If you take care of scaling up, the startups will (more or less) take care of themselves.
“Shouldn’t you foster both scale ups and startups?” is one of the most frequent questions I get challenged with. In theory, yes, of course. But in practice, you1 have to very smartly allocate very scarce resources. I believe there is growing evidence (and logic) that investing resources in ventures’ scaling up, if done smartly, can have more short-term and long-term social-economic impact than any other regional economic development strategy, whether it is business creation, business attraction or business retention.
Promoting scaling up meets the multiple tests of speed, spillover and affordable sustainability.
“What, then, is scaling up?” At the firm level, a simple way of thinking about scaling up is to profitably increase the rate of growth of sales revenues. If the current rate of growth is zero, then getting to 5% is scaling up. If it is 5%, then getting to 10% is scaling up. If growth is already at a high rate, then maintaining that rate is scaling up3. In terms of social-economic impact, it doesn’t matter a priori if the venture is old or young, first generation or third, innovative or copycat, or has raised equity capital or bootstrapped. What matters is that the venture enters into a relatively rapid growth trajectory.
“Can regions scale up?” When referred to regions, scaling up means “more local ventures scaling up,” or put simply, more and more local firms growing more and more rapidly. Consistent with the best research, it is better socio-economically when scaling up at the firm level is spread across a broad base of firms. All else being equal, ten ventures growing to 100 is likely better for a local economy than one local venture growing to 10004; and in any event, some of the ten will naturally continue growing towards 1000.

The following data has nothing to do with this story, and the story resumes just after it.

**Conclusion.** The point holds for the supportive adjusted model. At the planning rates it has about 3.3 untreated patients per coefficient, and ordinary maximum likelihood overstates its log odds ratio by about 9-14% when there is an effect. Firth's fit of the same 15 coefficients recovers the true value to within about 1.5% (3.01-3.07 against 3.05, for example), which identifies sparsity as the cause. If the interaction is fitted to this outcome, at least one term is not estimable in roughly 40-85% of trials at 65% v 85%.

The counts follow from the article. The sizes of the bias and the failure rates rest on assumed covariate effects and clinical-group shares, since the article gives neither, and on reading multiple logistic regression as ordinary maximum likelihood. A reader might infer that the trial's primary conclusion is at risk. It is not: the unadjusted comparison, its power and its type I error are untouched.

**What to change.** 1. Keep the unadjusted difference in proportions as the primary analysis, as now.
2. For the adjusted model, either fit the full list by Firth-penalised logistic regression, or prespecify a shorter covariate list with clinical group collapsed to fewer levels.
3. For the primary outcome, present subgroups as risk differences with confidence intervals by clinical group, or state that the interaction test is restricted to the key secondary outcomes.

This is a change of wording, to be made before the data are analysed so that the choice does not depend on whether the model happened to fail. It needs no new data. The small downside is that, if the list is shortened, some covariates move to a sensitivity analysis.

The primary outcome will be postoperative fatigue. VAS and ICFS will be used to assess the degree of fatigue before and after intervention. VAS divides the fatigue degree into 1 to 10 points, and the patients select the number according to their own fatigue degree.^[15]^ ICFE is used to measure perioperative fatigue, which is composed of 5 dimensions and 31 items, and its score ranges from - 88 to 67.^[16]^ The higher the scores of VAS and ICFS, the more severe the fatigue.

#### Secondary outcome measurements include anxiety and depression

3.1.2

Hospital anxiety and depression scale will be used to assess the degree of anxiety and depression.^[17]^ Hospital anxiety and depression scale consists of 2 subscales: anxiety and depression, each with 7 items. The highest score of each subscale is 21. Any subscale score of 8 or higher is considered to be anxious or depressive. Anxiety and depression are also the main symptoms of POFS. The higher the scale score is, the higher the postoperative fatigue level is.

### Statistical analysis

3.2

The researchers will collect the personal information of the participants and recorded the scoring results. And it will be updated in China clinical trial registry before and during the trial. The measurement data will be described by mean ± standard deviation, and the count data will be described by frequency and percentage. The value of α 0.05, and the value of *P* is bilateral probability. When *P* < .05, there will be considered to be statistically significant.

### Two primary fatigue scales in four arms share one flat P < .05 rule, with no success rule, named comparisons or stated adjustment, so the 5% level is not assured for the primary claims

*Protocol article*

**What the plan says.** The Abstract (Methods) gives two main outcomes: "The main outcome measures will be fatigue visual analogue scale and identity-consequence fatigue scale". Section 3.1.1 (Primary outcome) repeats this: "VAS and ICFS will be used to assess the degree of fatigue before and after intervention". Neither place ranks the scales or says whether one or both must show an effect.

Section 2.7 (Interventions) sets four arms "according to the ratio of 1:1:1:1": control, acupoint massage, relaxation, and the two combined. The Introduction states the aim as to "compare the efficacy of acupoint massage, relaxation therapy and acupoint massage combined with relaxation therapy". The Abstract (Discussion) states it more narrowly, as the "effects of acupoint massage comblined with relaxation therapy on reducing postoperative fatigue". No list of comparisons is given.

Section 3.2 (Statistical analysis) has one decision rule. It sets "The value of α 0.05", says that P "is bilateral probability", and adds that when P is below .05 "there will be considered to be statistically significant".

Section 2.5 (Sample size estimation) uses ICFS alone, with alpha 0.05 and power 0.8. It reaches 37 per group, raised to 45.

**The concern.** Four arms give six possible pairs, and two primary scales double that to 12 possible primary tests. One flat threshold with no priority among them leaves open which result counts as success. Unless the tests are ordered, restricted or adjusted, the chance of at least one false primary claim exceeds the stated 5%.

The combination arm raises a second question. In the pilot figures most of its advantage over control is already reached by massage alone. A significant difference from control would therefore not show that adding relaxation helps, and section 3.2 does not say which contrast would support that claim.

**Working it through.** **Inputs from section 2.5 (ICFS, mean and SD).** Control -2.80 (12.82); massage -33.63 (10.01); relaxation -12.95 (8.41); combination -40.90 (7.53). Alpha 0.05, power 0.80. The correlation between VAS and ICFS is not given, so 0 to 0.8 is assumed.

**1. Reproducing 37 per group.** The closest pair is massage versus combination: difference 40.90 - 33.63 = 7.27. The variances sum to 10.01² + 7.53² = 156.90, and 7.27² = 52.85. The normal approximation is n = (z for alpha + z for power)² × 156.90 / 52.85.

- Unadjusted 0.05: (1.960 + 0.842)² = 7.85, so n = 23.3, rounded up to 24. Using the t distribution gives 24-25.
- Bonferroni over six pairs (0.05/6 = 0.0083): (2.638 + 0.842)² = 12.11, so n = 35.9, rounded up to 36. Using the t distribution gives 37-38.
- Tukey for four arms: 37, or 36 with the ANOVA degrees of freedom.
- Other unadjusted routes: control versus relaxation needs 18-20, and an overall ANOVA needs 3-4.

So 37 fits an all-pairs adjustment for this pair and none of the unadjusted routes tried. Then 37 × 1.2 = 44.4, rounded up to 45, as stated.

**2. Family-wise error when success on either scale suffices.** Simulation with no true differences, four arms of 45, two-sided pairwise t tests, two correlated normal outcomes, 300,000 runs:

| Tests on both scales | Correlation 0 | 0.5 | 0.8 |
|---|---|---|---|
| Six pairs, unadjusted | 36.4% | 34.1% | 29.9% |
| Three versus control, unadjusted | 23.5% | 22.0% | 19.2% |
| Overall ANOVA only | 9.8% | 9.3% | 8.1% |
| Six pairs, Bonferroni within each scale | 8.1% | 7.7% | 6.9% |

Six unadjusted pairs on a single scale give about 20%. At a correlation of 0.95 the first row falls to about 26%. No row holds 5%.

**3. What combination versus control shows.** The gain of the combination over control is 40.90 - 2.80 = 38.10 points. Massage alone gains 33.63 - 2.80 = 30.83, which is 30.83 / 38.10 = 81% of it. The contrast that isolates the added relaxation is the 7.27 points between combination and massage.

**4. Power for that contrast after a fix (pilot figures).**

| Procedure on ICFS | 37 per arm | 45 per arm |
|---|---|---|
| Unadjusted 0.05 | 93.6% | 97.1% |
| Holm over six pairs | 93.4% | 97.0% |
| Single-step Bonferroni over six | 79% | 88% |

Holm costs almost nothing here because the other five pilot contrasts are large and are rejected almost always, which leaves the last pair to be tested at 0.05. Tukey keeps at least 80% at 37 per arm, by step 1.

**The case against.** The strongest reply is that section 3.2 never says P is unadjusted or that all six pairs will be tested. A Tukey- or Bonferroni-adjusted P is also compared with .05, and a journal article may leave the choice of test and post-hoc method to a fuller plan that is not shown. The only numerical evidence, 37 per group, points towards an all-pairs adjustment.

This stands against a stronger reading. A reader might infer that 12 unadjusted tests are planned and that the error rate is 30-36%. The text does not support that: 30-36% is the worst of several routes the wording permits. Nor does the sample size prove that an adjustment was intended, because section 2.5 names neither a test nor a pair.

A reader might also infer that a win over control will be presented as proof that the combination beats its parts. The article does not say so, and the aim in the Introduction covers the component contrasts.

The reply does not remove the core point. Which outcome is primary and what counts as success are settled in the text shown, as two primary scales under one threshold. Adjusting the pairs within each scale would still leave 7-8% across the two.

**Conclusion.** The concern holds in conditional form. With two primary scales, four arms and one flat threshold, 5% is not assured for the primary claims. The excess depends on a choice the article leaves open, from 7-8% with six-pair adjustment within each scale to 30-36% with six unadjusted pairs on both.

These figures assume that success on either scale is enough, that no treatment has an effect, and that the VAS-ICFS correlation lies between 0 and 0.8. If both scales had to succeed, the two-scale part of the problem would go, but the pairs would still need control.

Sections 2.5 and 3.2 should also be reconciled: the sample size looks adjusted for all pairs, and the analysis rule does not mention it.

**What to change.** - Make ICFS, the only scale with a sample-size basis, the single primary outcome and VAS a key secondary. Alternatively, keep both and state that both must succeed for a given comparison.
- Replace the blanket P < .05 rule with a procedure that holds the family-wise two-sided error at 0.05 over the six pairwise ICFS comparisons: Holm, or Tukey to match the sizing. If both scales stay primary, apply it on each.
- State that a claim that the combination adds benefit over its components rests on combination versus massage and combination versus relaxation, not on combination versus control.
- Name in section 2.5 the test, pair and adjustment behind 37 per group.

Ten workhorses are probably more socially and economically beneficial than one unicorn.
“Don’t you need more startups in order to have a few scale ups?” Again, in theory, yes, but in practice, not really. The historical records of entrepreneurship in Israel, India, Boulder, Boston, and Silicon Valley suggests that large companies were essential early elements in the later emergence of entrepreneurship ecosystems. In Boulder it was (among others) IBM and Norad, in Israel, Tadiran and Israel Aircraft; in Boston it was Raytheon, Mitre and Lincoln Labs. In India, IBM’s exit in 1977 was catalytic in the formation of the BPOs that emerged shortly thereafter.
“But we are told that startups are the big job creators.” Statements about startups and job creation have contributed to confusion because they (unintentionally) confuse several more specific questions. One is, are a lot of young (i.e. new) jobs found in young (i.e. newly registered) companies? If measured by census data, the answer is “Probably yes.” Do newly registered firms create good jobs? Here, the answer is, “Not so much.” The research that we have suggests that most of those startup jobs are low level service jobs, contrary to the now-conventional wisdom. Many of these jobs disappear soon after they are created.
Third, does that mean that encouraging startups will lead to job creation? Here the answer is “Almost certainly not,” an issue I address in more detail here. As Scott Shane writes, “we have no evidence that firm formation causes economic growth.”
The mantra “Startups create jobs” has unwittingly misled policy makers. Good jobs are created when firms grow, not when they start.